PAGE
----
The March for Our Lives

Last Saturday, I had the opportunity to attend the March for Our Lives in Washington, D.C.  Over 850,00 people attended the central march in DC, with thousands attending other satellite marches in all fifty states, and in multiple countries.  This was the first big march I had ever attended, and it was incredibly moving experience.  I found that the march was put on incredibly well, with a good balance between celebrities and teenage speakers.  (Selfishly, I was quite happy to get to see Lin Manuel Miranda and Ben Platt perform).  Even though there were a ton of big name celebrities both attending and performing at the march, the emphasis was on the survivors, on the young people who were demanding change. 

Something that had worried me originally was that the march organizers would only focus on Parkland, Fl.  While this would have been understandable, it would have swept under the rug the epidemic of gun violence affecting young people of color at disproportionate rates.  The organizers acknowledged their privilege and used it to draw attention to the problems of gun violence faced by people of color.  I thought this was incredibly admirable.  I was also blown away by the diversity of the attendees of the march.  It is easy for me to imagine that this is only an issue for young people, but there were people of all ages at the march.  There was a great deal of teenagers, but there were also many older people.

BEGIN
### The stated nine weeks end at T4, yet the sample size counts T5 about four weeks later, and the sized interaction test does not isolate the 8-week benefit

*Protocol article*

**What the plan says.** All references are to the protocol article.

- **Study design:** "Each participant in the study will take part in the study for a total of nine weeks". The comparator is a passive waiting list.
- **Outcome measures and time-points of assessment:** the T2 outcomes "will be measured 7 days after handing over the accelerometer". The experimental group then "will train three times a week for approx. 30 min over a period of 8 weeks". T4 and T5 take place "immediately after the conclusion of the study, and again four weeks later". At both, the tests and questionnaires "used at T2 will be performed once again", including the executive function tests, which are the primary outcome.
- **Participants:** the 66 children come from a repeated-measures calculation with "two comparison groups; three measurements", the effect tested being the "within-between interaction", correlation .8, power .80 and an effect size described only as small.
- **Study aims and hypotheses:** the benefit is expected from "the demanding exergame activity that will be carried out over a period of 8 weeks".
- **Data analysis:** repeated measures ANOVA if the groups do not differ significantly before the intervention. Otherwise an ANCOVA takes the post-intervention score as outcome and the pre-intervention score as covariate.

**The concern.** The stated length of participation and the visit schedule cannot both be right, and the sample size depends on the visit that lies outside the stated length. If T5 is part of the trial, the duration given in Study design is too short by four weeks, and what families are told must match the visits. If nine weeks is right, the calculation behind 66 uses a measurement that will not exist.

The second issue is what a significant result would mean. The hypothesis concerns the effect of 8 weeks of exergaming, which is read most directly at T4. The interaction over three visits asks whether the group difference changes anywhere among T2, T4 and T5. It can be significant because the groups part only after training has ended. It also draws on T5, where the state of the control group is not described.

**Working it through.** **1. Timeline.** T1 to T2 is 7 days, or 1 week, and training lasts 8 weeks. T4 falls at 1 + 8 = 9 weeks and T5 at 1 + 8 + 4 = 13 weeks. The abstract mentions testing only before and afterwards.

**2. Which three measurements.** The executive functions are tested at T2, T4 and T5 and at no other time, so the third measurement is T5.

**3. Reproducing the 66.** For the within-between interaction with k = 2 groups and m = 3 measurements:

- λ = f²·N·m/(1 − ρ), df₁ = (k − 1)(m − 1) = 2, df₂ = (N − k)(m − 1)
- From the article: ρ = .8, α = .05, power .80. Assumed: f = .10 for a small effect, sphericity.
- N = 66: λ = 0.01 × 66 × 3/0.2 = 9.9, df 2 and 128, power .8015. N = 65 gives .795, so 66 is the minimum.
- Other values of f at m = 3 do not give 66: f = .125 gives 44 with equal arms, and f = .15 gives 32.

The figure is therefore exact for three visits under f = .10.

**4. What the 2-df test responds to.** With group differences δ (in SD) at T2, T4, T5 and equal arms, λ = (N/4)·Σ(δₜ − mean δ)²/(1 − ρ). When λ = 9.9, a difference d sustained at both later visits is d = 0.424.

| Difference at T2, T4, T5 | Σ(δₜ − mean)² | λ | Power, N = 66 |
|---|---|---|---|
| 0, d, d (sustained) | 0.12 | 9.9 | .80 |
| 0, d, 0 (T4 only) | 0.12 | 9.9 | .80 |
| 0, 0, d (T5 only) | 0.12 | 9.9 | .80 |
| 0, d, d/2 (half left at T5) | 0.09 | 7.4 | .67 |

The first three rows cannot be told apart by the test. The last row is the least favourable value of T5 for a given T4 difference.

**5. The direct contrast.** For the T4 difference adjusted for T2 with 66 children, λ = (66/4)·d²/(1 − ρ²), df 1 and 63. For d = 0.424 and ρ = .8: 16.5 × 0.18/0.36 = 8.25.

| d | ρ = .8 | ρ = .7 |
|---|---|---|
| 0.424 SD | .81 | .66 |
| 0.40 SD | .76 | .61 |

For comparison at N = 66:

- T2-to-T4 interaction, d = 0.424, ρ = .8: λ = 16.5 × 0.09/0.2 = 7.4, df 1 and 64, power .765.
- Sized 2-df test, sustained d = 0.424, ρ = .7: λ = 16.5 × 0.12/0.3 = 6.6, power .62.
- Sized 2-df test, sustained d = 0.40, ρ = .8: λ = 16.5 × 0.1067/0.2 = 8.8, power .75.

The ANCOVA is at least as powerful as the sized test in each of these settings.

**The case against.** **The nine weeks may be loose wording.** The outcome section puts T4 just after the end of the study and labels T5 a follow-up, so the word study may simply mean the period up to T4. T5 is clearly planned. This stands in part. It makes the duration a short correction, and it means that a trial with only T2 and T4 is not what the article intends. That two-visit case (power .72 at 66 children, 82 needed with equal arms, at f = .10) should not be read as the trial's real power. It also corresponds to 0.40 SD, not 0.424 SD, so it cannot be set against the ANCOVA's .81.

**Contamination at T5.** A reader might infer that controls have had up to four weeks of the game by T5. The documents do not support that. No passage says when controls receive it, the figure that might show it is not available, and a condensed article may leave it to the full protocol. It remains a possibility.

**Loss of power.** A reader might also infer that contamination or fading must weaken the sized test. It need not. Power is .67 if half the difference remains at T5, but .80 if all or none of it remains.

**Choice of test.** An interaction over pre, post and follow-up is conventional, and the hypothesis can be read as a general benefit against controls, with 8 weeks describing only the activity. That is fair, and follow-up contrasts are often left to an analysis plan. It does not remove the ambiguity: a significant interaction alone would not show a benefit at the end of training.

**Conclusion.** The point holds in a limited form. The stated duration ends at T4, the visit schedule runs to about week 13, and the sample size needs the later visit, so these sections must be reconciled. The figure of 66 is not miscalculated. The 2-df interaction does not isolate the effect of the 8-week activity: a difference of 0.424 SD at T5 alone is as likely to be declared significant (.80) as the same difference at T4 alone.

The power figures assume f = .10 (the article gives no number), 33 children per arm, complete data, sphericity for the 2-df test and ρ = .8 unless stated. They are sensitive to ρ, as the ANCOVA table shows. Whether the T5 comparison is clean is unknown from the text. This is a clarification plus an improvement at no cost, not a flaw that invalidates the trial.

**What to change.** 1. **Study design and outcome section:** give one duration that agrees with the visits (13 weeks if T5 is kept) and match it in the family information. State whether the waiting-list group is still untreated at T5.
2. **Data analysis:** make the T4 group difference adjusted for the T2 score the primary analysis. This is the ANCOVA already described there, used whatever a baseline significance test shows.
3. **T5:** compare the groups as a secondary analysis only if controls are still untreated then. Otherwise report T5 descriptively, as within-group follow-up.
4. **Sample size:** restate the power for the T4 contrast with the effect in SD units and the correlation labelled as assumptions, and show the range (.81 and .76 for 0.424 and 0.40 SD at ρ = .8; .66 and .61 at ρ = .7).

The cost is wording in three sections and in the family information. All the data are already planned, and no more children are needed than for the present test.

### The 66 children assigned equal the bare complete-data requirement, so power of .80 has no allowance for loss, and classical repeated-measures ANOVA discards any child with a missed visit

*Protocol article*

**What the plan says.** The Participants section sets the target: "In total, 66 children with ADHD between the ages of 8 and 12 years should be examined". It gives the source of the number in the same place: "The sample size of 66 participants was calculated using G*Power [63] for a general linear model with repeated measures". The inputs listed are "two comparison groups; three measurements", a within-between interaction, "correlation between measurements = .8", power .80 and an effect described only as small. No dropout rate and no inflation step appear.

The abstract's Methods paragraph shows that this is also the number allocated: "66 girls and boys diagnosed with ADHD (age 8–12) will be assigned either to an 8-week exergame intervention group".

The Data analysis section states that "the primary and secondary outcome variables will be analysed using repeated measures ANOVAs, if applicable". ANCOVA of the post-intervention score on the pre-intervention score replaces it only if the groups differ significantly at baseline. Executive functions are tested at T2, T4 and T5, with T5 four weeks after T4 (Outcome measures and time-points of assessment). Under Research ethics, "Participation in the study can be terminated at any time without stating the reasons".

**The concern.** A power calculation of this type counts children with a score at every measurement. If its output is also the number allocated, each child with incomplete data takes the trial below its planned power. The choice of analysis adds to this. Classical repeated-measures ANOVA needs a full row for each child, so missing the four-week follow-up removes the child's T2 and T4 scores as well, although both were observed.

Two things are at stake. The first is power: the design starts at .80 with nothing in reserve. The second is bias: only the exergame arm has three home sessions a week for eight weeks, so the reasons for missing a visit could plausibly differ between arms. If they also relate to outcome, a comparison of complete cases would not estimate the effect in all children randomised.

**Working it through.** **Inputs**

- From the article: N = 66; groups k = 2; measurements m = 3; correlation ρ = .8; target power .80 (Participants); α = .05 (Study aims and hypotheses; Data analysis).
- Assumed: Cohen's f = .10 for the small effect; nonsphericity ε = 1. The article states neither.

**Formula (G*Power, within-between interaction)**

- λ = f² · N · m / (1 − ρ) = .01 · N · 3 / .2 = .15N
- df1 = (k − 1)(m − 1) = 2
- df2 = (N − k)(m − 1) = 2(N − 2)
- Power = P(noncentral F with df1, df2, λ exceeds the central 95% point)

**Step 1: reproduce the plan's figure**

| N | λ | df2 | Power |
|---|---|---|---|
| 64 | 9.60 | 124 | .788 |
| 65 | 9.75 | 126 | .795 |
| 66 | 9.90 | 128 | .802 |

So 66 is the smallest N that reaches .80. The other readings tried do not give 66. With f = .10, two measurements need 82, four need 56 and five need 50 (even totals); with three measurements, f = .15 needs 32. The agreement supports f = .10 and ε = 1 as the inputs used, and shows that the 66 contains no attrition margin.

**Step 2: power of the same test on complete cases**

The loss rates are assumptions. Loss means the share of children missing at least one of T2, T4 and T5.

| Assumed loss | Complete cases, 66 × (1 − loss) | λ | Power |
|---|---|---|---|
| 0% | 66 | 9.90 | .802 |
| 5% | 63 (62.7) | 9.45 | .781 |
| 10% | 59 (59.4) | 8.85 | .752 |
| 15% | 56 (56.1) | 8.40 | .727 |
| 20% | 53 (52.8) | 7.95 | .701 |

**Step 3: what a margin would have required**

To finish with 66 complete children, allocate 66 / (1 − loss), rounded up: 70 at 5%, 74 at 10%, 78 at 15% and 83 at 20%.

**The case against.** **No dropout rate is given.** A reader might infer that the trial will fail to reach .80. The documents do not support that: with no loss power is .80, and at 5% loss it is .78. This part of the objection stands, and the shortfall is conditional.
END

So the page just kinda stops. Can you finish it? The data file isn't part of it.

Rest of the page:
Something that I love about America is our penchant for protest.  I am well aware that every protest, no matter how peaceful, upsets a great deal of people.  Yet, there is something beautiful about a large group of people peacefully gathering to discuss what they want to change about the country they love and how they are planning on achieving it.  At the March for Our Lives, we were gathered in order to seek actionable change: common sense gun laws.  America is flawed, certainly.  There is a reason why we were gathered together to march on our nation’s capital.  However, the fact that we can gather together in order to request change should be a reason for hope, in both the American people and our future.